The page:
Angels of Death: The Doctors
The Deadly Result
Claire and Dora Williamson had received a copy of Fasting for the Cure of Disease, Hazzard's publication. It purported to have resulted in remarkable recoveries for people who had found little help elsewhere. Hazzard was a natural salesperson who had spread her ideas to an international audience. She had published testimonials from success stories, and the sisters were impressed. A fan of natural cures, they checked in for the treatment on February 27, 1911.
They did not realize that, once there, they would not be able to just leave. In fact, they would be too weak to do so. They agreed to undergo the rigorous fasting, shedding weight to the point where they were nearly mere skeletons. As they grew weaker, Olson points out, they became more committed to the therapy. Suffering was a sign, they were told, that the treatment was working. Even when they became bedridden after two months, the doctor would not allow them to eat. At the same time, she secured their jewelry and land deeds, to "prevent others" from coming into their apartment to rob them. Then she moved them to her newly completed sanitarium, where they could communicate with no one. At that time, they weighed around 75 pounds each and were often delirious.
Claire managed to secretly find someone to send a telegram, but she eventually died, even as Margaret Convey, a faithful nanny, rushed there from Australia. Convey rescued Dora, now said to be insane, before she met the same fate. Dora had been on the treatment for four months, but with Convey's help, she regained her health and proved to be an effective witness—especially photos of her during the latter stage of the fasting cure--when the case came to trial in 1912—as murder. Hazzard was found guilty of manslaughter. The medical establishment removed her license during the legal proceedings, and she claimed that the verdict was just part of the persecution she had suffered all along. The Town Crier wrote that her gender had saved her from the verdict of murder.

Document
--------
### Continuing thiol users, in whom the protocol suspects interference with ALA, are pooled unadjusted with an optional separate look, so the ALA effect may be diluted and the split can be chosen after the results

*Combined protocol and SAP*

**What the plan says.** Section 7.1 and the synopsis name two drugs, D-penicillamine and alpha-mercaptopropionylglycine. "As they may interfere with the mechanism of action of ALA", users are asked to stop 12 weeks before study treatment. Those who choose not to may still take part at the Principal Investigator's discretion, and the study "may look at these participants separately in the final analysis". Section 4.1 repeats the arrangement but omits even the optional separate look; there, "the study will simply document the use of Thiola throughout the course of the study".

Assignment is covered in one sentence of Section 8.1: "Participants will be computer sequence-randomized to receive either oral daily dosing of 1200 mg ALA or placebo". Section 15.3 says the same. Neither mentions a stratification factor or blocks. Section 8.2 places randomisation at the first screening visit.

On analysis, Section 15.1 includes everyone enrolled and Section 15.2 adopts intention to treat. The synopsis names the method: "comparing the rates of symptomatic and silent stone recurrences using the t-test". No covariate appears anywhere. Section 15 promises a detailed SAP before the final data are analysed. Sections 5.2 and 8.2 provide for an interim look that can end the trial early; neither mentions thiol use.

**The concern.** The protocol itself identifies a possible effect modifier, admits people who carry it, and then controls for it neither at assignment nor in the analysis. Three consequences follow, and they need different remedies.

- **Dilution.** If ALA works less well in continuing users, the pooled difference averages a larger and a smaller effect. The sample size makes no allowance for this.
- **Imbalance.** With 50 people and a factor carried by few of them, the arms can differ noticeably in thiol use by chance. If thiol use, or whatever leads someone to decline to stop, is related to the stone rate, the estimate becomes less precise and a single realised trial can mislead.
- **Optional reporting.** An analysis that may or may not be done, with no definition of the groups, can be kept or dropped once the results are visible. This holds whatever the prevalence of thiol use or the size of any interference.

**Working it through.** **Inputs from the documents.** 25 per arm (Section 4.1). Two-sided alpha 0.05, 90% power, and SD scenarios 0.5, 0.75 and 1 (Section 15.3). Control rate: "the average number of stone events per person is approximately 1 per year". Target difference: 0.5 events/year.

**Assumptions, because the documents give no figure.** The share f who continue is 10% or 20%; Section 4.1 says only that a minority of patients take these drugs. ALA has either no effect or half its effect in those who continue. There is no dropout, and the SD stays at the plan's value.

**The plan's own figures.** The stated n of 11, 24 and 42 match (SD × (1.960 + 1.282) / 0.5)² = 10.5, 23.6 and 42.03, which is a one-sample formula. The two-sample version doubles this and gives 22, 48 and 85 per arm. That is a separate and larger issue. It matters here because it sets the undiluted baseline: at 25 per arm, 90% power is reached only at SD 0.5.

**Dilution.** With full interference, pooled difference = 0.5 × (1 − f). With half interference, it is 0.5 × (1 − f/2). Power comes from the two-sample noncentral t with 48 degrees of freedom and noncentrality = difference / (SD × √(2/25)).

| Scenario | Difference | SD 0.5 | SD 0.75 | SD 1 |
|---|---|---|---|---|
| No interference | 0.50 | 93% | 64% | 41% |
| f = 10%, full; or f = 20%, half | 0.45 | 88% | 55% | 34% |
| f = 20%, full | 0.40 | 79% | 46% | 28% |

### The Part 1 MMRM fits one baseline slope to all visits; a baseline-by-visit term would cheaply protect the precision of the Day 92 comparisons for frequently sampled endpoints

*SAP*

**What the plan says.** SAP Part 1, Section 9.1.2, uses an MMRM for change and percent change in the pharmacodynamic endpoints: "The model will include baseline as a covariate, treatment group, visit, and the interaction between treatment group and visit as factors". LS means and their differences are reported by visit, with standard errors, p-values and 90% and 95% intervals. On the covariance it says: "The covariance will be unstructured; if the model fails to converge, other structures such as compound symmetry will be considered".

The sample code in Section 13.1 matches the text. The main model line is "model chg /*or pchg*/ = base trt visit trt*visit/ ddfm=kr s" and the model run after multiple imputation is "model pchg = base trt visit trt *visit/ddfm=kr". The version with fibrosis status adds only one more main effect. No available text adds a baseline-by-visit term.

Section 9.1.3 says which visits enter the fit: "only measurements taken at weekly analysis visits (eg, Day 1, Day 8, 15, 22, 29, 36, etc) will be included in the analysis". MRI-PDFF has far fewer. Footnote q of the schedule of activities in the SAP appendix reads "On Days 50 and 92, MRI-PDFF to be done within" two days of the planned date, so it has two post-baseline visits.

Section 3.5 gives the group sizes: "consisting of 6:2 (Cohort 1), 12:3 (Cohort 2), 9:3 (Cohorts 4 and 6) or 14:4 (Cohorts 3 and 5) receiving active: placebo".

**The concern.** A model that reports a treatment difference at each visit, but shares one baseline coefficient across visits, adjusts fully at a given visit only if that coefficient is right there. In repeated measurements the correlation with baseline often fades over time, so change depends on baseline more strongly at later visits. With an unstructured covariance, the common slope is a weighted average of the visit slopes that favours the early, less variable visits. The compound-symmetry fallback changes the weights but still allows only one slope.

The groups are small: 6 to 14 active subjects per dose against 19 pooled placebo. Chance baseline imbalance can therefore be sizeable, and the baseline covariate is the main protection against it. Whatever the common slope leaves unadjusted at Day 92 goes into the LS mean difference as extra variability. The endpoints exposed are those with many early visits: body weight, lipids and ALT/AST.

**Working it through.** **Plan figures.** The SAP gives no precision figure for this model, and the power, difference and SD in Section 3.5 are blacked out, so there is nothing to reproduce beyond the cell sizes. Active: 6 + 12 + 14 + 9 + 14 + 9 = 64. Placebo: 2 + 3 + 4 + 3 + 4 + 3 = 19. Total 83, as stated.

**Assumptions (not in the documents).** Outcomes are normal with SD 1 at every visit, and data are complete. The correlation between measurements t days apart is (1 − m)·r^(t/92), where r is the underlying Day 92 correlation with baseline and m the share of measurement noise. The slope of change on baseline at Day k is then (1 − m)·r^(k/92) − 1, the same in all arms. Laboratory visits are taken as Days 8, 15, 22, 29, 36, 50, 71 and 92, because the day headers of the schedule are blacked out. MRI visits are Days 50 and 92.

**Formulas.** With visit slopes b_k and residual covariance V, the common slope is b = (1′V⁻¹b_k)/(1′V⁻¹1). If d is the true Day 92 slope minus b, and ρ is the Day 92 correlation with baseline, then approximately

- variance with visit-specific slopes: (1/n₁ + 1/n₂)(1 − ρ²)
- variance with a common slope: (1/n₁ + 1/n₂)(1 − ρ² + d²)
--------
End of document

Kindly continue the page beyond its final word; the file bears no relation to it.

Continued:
During her appeal, two women and two babies died at her center. She spent only two years in prison, and in exchange for her leaving the country, the governor granted a pardon. She went to New Zealand, but eventually returned to Olalla, writes Iserson, and resumed her treatments. Arrested again when another man died, she was fined for violating medical practice. Since she kept no records, the number of people who died (or were intentionally starved to death) under her "care" cannot be estimated.
Oddly enough, Dr. Hazzard's book is available today on several Webs sites that tout her treatment as scientific and effective, but the Skeptical Inquirer assures readers that the claims Hazzard made for its health benefits are both vacuous and bogus.